The parietal cell has receptors for acetylcholine (muscarinic receptor), histamine (called the H-2 receptor), and gastrin. When any of these receptors are activated, it increases the activity of the hydrogen/potassium ATPase and thus increases acidity in the stomach. Conditions that cause an increase in the ligands for these receptors can cause excessive acid production. Examples include systemic mastocytosis and Zollinger-Ellison syndrome. In systemic mastocytosis, mast cells accumulate in the body (including in organs of the GI tract) and produce excess amounts of histamine. This histamine then stimulates H-2 receptors on parietal cells to produce large amounts of stomach acid. Patients with Zollinger-Ellison syndrome produce excess amounts of gastrin, most commonly from their pancreas, generally because of a tumor. These patients have a higher risk for peptic ulcers because of the excessive amounts of stomach acid that is released into the duodenum.
Two drug classes that can be used to decrease acid production are H-2 blockers and proton pump inhibitors (PPI’s). H-2 blockers prevent histamine from activating H-2 receptors on parietal cells and thus decrease the production of stomach acid. Two commonly used H-2 blockers are famotidine (Pepcid) and ranitidine (Zantac). Proton pump inhibitors (PPIs) directly inhibit the hydrogen/potassium ATPase or “proton pump” of the parietal cells to also decrease stomach acid production. The generic names for the PPIs end in “prazole.” Three commonly used PPIs are omeprazole (Prilosec), lansoprazole (Prevacid) and esomeprazole (Nexium). These medications are useful for conditions like GERD, ulcers, Zollinger-Ellison syndrome, and systemic mastocytosis.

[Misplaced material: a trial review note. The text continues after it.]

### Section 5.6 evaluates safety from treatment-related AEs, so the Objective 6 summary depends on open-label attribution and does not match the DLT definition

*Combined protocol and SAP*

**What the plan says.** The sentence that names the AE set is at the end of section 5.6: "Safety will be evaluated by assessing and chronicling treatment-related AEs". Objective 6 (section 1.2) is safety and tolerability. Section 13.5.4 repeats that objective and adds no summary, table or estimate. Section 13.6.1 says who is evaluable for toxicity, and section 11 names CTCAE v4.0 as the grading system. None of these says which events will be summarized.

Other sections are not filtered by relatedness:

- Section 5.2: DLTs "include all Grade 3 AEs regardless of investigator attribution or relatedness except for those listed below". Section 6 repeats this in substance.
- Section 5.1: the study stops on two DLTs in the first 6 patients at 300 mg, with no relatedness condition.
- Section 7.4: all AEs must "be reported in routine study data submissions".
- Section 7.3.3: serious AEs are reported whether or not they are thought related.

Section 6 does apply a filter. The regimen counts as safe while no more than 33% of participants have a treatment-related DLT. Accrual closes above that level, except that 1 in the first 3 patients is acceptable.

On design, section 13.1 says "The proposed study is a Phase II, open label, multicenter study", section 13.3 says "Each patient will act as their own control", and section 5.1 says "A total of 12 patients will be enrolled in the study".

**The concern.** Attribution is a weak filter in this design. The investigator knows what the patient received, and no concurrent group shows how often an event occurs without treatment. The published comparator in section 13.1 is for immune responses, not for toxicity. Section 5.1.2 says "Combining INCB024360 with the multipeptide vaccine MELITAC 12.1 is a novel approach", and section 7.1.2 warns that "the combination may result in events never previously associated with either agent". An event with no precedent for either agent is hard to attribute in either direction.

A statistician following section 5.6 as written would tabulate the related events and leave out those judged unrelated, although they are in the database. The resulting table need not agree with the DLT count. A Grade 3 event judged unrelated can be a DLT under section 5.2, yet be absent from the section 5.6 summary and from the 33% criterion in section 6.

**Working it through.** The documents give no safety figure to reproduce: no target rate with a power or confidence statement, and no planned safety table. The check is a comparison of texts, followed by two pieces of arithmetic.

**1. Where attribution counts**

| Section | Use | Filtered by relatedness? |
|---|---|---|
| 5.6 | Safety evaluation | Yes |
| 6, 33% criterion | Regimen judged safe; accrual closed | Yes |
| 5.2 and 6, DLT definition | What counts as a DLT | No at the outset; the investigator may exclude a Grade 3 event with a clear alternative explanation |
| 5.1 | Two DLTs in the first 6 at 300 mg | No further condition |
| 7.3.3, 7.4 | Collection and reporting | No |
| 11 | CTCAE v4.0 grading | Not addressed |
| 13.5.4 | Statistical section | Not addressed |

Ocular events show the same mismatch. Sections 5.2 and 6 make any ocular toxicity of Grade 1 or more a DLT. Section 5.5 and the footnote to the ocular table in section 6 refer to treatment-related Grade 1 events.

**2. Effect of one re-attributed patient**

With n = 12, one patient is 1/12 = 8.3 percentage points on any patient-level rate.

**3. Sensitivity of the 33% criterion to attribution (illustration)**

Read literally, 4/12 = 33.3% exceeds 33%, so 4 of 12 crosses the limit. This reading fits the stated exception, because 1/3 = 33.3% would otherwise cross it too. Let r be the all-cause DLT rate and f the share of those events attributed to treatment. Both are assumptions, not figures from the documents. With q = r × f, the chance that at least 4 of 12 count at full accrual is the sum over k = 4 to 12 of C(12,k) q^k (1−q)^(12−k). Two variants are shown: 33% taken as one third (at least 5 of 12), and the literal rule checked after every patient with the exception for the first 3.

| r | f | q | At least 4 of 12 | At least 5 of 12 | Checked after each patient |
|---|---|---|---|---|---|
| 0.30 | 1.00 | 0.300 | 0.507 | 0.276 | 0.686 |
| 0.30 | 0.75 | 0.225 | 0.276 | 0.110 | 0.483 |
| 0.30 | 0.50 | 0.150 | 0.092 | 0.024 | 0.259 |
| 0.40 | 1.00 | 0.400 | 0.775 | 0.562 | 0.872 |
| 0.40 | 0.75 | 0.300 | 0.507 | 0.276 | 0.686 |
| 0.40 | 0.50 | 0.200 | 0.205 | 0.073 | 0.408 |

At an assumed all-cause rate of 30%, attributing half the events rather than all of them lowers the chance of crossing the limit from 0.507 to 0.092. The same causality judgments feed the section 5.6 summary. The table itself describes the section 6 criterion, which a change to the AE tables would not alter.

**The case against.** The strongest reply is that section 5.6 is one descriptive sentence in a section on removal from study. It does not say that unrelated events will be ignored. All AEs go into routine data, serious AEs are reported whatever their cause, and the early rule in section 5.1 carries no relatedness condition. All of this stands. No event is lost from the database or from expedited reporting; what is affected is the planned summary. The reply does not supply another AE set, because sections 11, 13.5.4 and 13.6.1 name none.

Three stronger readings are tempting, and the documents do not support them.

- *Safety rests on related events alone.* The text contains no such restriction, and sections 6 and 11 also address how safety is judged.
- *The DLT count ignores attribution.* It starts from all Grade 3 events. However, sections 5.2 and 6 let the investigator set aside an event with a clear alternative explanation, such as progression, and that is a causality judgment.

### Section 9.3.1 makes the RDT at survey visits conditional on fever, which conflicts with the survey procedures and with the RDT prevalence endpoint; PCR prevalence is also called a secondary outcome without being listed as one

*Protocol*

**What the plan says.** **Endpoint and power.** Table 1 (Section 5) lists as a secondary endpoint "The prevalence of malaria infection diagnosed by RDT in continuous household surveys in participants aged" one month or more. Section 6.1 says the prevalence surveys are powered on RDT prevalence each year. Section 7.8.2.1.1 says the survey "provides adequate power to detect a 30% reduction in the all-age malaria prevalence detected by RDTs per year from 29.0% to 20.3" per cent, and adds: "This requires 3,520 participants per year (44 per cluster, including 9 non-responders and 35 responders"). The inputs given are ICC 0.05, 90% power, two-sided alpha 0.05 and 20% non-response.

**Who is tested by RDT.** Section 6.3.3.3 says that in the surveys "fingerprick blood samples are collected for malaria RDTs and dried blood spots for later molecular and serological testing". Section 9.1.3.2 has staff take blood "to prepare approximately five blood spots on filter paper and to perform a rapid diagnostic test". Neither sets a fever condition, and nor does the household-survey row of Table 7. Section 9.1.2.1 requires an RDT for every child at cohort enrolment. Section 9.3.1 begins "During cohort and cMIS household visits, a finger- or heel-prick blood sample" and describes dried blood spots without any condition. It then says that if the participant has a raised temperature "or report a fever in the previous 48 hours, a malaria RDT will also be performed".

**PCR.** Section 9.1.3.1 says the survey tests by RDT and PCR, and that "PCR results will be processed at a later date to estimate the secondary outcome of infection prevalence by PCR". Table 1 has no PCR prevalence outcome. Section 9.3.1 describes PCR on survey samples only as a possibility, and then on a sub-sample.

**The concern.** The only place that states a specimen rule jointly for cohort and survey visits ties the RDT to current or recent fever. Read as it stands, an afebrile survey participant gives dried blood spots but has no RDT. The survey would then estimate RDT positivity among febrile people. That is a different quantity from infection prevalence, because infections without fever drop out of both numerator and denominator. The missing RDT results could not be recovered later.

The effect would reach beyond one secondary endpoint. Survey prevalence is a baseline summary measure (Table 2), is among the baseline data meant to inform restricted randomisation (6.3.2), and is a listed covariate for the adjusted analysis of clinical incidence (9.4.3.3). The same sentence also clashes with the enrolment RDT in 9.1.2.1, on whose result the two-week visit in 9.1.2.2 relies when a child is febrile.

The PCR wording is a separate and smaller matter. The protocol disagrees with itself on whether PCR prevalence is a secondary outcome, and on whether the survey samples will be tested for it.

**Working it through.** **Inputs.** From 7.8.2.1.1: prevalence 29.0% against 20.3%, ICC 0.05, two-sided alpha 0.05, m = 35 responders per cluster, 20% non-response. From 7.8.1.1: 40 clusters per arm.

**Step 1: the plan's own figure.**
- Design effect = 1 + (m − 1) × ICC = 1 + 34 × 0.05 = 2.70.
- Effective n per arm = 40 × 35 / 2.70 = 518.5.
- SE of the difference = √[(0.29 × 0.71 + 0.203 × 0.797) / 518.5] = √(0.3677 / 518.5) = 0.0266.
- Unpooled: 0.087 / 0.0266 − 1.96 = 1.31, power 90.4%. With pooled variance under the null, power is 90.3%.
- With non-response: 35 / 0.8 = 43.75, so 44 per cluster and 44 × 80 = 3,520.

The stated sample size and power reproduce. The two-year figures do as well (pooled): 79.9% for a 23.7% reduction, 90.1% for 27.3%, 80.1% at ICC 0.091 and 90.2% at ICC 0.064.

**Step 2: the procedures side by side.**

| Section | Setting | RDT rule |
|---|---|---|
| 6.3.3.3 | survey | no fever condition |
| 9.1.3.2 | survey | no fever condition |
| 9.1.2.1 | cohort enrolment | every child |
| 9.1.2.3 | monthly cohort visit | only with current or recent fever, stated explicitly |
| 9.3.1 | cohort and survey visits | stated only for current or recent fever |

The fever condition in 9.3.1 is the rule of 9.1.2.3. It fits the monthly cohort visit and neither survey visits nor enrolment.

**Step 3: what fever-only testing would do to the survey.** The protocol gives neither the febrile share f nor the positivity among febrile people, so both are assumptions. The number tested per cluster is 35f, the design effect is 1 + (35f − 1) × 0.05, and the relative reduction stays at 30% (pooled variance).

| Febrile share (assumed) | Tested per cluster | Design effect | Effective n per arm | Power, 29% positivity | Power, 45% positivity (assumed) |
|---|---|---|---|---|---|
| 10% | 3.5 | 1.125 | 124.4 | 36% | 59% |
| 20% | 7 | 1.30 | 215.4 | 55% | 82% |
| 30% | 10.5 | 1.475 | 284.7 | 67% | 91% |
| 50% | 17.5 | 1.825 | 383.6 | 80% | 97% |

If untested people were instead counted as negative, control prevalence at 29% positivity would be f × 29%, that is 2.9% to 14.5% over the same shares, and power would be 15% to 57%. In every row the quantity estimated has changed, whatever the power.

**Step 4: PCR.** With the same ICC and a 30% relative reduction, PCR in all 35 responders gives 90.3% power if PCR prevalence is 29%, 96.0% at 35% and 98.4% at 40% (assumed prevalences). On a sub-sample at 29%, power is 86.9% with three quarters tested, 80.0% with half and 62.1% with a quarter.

Some lifestyle modifications that are important in the treatment and prevention of GERD include eating smaller meals, eliminating offending foods, weight loss, elevating the head when sleeping, and not eating within 3 hours of bedtime.
The treatment of GERD is most commonly carried out by taking antacids to neutralize stomach acid and provide rapid relief. The disadvantage of antacids is that their effect is not long lasting because the stomach compensates by increasing the production of acid in what is known as “acid rebound.” Aluminum and calcium containing antacids tend to cause constipation, while magnesium containing antacids tend to cause diarrhea. It appears that magnesium salts are not well absorbed in the gut and thus increase the osmotic pressure of GI contents so more water enters the gut lumen. Increased calcium can decrease the sensitivity of voltage-gated sodium channels. Their decreased responsiveness can make the neural controls of smooth muscle more sluggish and cause constipation. The mechanism that explains how aluminum can cause constipation is not understood, but it is known that aluminum can somehow inhibit smooth muscle contraction. This would slow movement of intestinal contents. It is important to note that excessive use of calcium containing antacids like calcium carbonate (Tums) increases the risk for the development of calcium-containing kidney stones.